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Taking partisan out of elections
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One of my favorite television shows of all time is “The Andy Griffith Show.”  

How could you not love that show? Everything seemed so genuine in Mayberry with Sheriff Andy Taylor, Deputy Barney Fife, Aunt Bee, Opie, Gomer, Otis,  the whole gang.  

But lately I’ve been bothered by something — was Sheriff Andy Taylor a Republican or a Democrat?

As I remember, Mayberry was in North Carolina, where, like Georgia and 38 other states, sheriffs’ elections are partisan races.  

That’s right — 40 states that elect sheriffs have partisan races meaning that the candidates have to run as a Republican or a Democrat.

In fact, only six states have non-partisan elections for sheriff.  Interestingly, the only state to appoint their sheriffs is Rhode Island, where the governor has that responsibility.

Three states — Alaska, Connecticut and Hawaii — don’t have sheriffs. (One can easily understand Alaska not needing a sheriff since they have Gov. Sarah Palin)

But why are sheriffs’ races required to run in partisan races?  

If a sheriff’s responsibility is to enforce the laws of the state or county in which he or she is elected, does it really matter what their political preferences are? One could understand if they were policy makers or law makers, but their responsibility is to enforce laws, not make laws.

In a few states, such as Arkansas and Texas, the sheriff also serves as the tax commissioner.   

Here in Georgia, we elect our tax commissioners separately. Their responsibility is to collect taxes such as ad valorem taxes for the state of Georgia, the county governing authority, the school system and some city taxes.  

Like sheriffs, they are charged with the responsibility of carrying out the laws and not making the laws. But in Georgia, like sheriffs, they are required to declare a party before they run for office.  

Is a Republican tax commissioner less likely to aggressively pursue a delinquent taxpayer than a Democratic tax commissioner?  Does one presume that taxes will be more in their county if they vote for a Democratic tax commissioner as opposed to the Republican candidate?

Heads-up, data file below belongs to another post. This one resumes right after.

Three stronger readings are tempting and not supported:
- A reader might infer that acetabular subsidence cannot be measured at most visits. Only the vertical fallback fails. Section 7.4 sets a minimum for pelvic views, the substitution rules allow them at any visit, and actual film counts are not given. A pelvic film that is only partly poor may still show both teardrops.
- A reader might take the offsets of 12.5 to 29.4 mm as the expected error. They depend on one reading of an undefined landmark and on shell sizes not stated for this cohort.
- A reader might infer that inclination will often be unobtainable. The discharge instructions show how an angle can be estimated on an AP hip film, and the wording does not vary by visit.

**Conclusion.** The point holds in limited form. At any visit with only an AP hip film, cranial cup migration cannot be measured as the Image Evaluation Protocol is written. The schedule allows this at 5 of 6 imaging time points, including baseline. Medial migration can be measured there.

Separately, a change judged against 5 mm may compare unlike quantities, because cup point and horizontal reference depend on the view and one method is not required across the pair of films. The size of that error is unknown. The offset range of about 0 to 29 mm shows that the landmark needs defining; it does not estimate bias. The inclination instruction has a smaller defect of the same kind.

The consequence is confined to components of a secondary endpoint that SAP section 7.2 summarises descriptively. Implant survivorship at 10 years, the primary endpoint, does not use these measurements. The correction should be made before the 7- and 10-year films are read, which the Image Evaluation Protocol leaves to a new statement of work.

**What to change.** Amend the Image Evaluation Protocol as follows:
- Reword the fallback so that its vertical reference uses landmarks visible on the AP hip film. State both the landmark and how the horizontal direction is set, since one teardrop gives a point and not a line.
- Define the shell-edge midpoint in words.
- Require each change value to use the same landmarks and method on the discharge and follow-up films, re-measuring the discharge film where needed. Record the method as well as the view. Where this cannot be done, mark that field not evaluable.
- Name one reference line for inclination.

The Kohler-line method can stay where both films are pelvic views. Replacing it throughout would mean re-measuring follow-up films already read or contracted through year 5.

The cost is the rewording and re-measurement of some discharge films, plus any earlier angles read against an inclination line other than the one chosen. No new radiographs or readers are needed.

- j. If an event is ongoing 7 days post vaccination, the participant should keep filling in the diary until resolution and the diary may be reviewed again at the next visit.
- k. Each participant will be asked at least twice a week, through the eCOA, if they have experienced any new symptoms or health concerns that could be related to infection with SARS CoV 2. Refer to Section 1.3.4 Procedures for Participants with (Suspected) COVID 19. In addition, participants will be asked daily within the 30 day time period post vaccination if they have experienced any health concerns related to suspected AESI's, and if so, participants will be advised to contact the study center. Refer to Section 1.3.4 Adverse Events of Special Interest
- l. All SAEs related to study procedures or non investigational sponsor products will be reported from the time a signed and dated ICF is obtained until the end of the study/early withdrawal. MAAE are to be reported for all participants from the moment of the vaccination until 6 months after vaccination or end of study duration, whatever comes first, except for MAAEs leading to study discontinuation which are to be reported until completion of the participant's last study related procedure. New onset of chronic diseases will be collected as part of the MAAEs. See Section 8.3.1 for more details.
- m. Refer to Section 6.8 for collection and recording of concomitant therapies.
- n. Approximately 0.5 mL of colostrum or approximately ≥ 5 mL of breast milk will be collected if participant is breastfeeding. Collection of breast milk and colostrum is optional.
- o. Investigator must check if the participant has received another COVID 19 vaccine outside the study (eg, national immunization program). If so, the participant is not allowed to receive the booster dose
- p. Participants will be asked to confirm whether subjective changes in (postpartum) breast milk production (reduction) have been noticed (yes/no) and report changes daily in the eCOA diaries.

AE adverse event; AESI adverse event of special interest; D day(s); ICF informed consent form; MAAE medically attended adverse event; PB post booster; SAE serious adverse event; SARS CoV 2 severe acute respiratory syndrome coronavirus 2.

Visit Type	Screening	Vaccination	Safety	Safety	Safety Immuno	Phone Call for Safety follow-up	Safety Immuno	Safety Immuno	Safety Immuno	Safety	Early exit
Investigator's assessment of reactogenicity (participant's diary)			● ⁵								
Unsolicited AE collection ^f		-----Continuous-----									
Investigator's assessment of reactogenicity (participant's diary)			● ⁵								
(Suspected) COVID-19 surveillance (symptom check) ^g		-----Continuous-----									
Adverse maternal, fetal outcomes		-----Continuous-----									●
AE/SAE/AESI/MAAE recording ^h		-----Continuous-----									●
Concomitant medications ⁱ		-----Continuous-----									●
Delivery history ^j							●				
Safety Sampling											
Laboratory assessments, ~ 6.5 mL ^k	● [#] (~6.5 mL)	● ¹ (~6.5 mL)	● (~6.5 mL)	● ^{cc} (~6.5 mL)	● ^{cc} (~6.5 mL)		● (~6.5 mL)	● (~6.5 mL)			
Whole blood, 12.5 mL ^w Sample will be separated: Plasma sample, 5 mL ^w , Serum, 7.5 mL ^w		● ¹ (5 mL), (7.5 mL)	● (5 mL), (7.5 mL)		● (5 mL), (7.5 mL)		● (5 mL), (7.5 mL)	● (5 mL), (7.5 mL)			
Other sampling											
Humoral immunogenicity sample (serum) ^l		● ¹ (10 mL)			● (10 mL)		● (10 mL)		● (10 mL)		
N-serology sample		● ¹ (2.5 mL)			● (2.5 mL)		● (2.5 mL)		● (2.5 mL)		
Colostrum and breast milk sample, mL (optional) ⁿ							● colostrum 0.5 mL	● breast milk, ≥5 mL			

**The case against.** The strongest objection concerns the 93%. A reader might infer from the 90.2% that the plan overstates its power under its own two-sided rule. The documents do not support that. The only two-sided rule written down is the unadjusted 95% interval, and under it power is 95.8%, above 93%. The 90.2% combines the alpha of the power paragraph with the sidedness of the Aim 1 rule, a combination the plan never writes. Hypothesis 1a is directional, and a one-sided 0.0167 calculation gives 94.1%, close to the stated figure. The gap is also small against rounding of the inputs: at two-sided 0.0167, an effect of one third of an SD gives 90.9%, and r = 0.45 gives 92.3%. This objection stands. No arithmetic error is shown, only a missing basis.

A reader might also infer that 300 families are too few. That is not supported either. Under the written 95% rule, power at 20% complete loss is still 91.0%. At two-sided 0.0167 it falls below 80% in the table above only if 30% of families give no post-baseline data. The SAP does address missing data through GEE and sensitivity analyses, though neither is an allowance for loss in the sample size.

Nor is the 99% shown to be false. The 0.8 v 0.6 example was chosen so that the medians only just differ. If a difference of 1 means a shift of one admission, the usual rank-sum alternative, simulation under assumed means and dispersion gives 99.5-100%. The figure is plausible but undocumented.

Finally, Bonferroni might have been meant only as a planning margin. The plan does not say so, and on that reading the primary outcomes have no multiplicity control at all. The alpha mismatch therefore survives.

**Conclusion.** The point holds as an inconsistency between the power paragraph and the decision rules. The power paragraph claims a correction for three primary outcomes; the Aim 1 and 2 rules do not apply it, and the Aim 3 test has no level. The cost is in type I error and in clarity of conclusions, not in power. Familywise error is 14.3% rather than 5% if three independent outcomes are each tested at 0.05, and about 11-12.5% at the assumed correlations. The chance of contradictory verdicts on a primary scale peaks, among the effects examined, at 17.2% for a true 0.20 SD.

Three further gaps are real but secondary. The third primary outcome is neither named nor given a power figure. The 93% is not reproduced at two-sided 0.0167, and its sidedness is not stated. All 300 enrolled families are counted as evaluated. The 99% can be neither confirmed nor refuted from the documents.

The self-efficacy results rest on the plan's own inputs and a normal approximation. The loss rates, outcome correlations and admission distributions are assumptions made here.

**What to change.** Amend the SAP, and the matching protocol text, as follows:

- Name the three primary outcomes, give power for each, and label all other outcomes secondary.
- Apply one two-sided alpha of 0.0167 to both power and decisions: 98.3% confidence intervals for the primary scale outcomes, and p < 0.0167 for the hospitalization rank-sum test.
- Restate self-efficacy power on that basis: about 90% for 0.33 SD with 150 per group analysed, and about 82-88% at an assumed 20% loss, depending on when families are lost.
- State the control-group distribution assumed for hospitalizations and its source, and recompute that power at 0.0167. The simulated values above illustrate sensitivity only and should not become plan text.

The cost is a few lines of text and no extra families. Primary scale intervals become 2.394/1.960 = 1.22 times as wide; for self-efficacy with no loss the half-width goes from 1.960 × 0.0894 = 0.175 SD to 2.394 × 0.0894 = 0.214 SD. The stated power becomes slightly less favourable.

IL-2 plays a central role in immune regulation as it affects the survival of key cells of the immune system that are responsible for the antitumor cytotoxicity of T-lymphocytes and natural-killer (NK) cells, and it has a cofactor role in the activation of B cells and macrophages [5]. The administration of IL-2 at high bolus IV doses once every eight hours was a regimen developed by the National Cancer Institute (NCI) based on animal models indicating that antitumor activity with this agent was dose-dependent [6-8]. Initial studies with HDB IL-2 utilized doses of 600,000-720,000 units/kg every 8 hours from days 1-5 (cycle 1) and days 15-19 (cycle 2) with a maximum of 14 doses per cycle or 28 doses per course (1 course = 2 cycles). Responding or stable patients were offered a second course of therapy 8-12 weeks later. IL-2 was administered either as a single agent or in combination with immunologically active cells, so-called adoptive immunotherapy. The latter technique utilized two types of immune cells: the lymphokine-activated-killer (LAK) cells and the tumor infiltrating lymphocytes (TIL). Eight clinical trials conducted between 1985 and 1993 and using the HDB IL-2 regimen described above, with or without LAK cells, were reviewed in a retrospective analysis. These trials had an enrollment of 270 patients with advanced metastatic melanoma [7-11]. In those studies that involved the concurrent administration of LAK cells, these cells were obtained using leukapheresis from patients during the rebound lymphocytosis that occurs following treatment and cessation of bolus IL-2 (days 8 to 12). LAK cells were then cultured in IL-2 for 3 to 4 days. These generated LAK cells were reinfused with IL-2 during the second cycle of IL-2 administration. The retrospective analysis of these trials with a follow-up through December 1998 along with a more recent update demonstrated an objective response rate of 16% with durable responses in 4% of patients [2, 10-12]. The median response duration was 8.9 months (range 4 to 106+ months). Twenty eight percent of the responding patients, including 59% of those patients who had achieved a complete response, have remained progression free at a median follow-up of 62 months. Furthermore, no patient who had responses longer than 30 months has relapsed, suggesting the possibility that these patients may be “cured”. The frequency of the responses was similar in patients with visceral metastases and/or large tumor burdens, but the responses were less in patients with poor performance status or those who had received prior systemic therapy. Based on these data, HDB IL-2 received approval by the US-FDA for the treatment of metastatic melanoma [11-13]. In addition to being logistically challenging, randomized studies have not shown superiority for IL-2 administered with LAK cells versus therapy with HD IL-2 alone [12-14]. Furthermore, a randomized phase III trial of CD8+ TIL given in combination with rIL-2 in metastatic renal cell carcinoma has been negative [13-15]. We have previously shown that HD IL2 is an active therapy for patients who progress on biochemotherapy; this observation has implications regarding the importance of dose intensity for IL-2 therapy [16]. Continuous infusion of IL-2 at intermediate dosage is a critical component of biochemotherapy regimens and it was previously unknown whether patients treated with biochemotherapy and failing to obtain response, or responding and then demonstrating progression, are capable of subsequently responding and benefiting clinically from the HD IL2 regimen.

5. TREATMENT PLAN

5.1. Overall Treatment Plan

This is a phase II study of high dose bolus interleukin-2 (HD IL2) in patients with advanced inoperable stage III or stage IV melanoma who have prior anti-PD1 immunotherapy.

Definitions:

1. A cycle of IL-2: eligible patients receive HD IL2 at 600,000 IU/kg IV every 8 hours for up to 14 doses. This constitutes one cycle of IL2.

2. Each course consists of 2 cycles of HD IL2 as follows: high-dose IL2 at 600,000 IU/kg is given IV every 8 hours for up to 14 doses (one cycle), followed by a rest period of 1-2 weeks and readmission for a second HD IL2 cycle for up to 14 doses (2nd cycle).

Sound ludicrous? Maybe it is.

Currently Georgia law does not allow counties to vote to make their sheriff or tax commissioner races non-partisan.   

School boards, city councils and unified county-city governments can be elected non–partisan if a county so chooses, yet county commissioners must declare a party.

One can certainly make the argument that county commissioners should declare parties since they set millage rates and make policy decisions, but what about city councils and unified county-city governments?  They have the same powers and responsibilities as county commissions yet they don’t have to run in partisan races.

In 2004, during our first year in the legislature, Rep. Bob Bryant (a Democrat) and myself (a Republican) introduced and passed local legislation changing the Savannah-Chatham County school system to a non-partisan body. Many business leaders in the Savannah area felt that qualified candidates were hesitant to run because of having to declare a political party. Evidently they were right since the next election cycle saw 16 candidates running for five seats.

During the upcoming 2009 legislative session, I will be sponsoring legislation to allow counties to make sheriffs, tax commissioners and county commissioners non-partisan positions if they so choose. While I realize the necessity of party affiliation at the state and federal levels and while I remain committed to the ideals of my own party, I recognize that some offices may be better served in a non-partisan position.

However, I’m still looking for the answer — was Sheriff Andy Taylor a Republican or a Democrat?